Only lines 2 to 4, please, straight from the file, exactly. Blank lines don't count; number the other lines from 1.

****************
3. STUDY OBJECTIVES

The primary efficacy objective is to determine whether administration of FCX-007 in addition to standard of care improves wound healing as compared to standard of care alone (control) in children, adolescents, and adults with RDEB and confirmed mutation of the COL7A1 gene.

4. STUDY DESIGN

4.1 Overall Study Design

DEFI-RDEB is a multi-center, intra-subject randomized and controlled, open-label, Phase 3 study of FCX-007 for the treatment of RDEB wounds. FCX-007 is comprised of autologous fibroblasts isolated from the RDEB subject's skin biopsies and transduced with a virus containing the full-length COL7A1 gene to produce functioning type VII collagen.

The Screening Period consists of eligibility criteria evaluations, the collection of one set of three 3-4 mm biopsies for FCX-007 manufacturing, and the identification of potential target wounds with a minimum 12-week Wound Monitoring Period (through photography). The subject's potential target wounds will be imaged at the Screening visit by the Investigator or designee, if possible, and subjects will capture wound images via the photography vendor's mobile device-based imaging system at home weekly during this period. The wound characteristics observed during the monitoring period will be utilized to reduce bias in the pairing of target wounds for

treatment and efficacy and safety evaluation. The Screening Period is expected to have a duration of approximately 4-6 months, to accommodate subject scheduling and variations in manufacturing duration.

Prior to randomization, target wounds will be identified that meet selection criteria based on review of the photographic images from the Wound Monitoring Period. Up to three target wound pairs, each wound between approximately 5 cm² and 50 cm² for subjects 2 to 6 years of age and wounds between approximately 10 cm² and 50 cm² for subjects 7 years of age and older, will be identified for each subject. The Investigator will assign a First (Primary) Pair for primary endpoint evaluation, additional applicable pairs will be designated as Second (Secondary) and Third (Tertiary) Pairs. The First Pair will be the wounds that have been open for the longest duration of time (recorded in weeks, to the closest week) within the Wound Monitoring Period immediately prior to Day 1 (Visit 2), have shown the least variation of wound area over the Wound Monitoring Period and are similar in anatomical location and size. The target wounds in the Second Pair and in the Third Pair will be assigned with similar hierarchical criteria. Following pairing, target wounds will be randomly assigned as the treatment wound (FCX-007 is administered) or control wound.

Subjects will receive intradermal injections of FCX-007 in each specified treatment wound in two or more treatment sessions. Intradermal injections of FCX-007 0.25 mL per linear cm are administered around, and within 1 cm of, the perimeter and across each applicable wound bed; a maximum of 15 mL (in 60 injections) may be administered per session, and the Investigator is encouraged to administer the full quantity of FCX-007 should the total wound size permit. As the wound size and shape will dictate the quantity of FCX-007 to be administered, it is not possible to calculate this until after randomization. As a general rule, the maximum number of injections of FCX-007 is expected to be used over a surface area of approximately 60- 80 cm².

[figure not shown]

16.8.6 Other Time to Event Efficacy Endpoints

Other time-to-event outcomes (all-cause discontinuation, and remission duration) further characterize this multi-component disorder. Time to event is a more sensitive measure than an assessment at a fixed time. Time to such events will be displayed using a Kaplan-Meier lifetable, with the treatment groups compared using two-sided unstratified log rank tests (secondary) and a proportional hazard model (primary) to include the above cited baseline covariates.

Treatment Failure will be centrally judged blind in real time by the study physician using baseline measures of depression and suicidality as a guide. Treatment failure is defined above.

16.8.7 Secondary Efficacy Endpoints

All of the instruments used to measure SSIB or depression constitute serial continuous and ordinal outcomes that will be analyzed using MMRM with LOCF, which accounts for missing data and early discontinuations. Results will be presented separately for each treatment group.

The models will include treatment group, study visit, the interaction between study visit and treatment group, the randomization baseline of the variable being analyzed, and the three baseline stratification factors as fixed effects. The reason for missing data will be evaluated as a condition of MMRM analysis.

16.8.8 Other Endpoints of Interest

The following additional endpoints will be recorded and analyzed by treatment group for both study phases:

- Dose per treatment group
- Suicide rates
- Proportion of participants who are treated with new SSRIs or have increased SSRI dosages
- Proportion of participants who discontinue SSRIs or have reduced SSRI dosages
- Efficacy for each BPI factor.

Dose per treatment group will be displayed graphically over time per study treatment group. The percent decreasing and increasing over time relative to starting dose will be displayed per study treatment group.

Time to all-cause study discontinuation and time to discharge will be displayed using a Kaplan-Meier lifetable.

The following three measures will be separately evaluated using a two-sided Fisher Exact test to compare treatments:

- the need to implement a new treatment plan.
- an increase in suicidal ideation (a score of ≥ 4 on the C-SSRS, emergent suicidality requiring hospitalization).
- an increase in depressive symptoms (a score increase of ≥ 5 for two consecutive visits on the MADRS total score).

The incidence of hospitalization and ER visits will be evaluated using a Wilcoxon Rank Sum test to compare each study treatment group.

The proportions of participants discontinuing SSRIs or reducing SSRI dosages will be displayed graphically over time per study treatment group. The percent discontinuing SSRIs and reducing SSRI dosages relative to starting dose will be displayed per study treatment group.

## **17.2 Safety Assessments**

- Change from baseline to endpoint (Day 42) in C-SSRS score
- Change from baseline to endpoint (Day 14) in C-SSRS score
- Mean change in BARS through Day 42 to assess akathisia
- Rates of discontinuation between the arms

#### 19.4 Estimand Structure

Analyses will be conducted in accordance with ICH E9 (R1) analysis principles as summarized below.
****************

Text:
The primary efficacy objective is to determine whether administration of FCX-007 in addition to standard of care improves wound healing as compared to standard of care alone (control) in children, adolescents, and adults with RDEB and confirmed mutation of the COL7A1 gene.

4. STUDY DESIGN

4.1 Overall Study Design